Pacific Northwest Ballet's season opener also marks principal Carrie Imler's return to the stage after becoming a new mom. Pointe spoke with her about reprising the principal role in the first movement of Balanchine's dazzling Symphony in C.
How would you describe the ballet to someone who's never seen it before?
It's beautiful. It's so classical with its white tutus. It's almost what every little girl would imagine ballet as. You know, tutus, pink tights, lots of girls onstage. This is that.
What’s it like returning to something that you danced years ago?
Well, I’m just coming back from pregnancy leave, so that’s put an interesting aspect on it. But it’s amazing how quickly things that are stored in your brain come back as a dancer. I was really worried about the preparation time for it, having been off over a year, so I started working on it a little early while the company was at Jacob’s Pillow this summer.
Do you have a favorite part of the ballet?
I love our first movement in general. I just think it’s so beautiful. The funny thing is it was not a part that I ever thought of myself in. The last time we did the ballet, I also did third movement, which is lots of jumps and more my style, like the physical roles that I do so much. When I was cast for first movement, I was kind of shocked. It’s nice to work on something that’s not your typical, fast petit allégro and footwork. It’s great to know that I don’t have to be known just for my jumps.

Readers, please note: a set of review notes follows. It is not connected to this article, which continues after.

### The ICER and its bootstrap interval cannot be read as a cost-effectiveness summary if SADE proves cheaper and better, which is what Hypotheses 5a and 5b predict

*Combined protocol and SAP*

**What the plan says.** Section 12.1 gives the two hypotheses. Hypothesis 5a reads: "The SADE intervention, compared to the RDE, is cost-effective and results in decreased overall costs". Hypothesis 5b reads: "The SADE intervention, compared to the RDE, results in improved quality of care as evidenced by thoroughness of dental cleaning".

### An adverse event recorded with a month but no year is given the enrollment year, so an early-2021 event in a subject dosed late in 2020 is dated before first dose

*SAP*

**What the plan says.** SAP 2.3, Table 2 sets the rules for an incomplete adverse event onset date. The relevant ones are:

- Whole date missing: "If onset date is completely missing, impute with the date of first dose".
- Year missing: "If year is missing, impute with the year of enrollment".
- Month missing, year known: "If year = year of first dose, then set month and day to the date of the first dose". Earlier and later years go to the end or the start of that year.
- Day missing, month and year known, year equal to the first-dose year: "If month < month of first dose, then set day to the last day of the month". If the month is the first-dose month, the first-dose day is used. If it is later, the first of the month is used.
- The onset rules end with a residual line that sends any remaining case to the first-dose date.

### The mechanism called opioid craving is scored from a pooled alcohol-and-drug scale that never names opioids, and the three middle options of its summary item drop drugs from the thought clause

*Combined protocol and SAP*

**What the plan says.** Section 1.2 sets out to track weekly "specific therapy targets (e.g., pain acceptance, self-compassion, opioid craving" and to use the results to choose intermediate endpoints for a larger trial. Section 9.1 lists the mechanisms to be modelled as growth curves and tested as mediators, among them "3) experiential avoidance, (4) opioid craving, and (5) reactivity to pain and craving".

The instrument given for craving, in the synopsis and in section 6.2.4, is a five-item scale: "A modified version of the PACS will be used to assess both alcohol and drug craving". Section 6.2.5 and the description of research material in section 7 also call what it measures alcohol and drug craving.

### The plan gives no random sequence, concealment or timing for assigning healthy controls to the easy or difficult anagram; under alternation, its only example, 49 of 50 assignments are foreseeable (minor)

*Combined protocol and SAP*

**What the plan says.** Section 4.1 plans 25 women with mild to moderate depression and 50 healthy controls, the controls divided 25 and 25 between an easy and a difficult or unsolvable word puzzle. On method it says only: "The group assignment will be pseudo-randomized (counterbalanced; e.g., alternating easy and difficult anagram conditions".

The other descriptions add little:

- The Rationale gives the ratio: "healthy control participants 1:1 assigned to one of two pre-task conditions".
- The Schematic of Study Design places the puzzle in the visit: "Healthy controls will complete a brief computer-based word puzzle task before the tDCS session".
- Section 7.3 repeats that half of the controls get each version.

What about the technical aspect of the work?
Symphony in C is a very technical ballet. But last time we did it, I think I was trying to be so precise that it lacked feeling. I'm working on making it more fluid and being more expressive with my upper body and arms.
Balanchine is known for his musicality. What's your approach?
Musicality is a big, big thing for me. I think it really can ruin the ballet if you're not on the music. There's always a little bit of play, especially as a principal, with how you interpret it, but I'd tell dancers to listen to the music and think about how the steps fit with it. With Balanchine, they just do.
See PNB in performance, Sept. 23-Oct. 2, in its Tricolore program, featuring Symphony in C and Benjamin Millepied's 3 Movements and Appassionata. Plus, catch a live-stream of Millepied rehearsing the company tonight, Sept. 21, at 6:30 pm PST.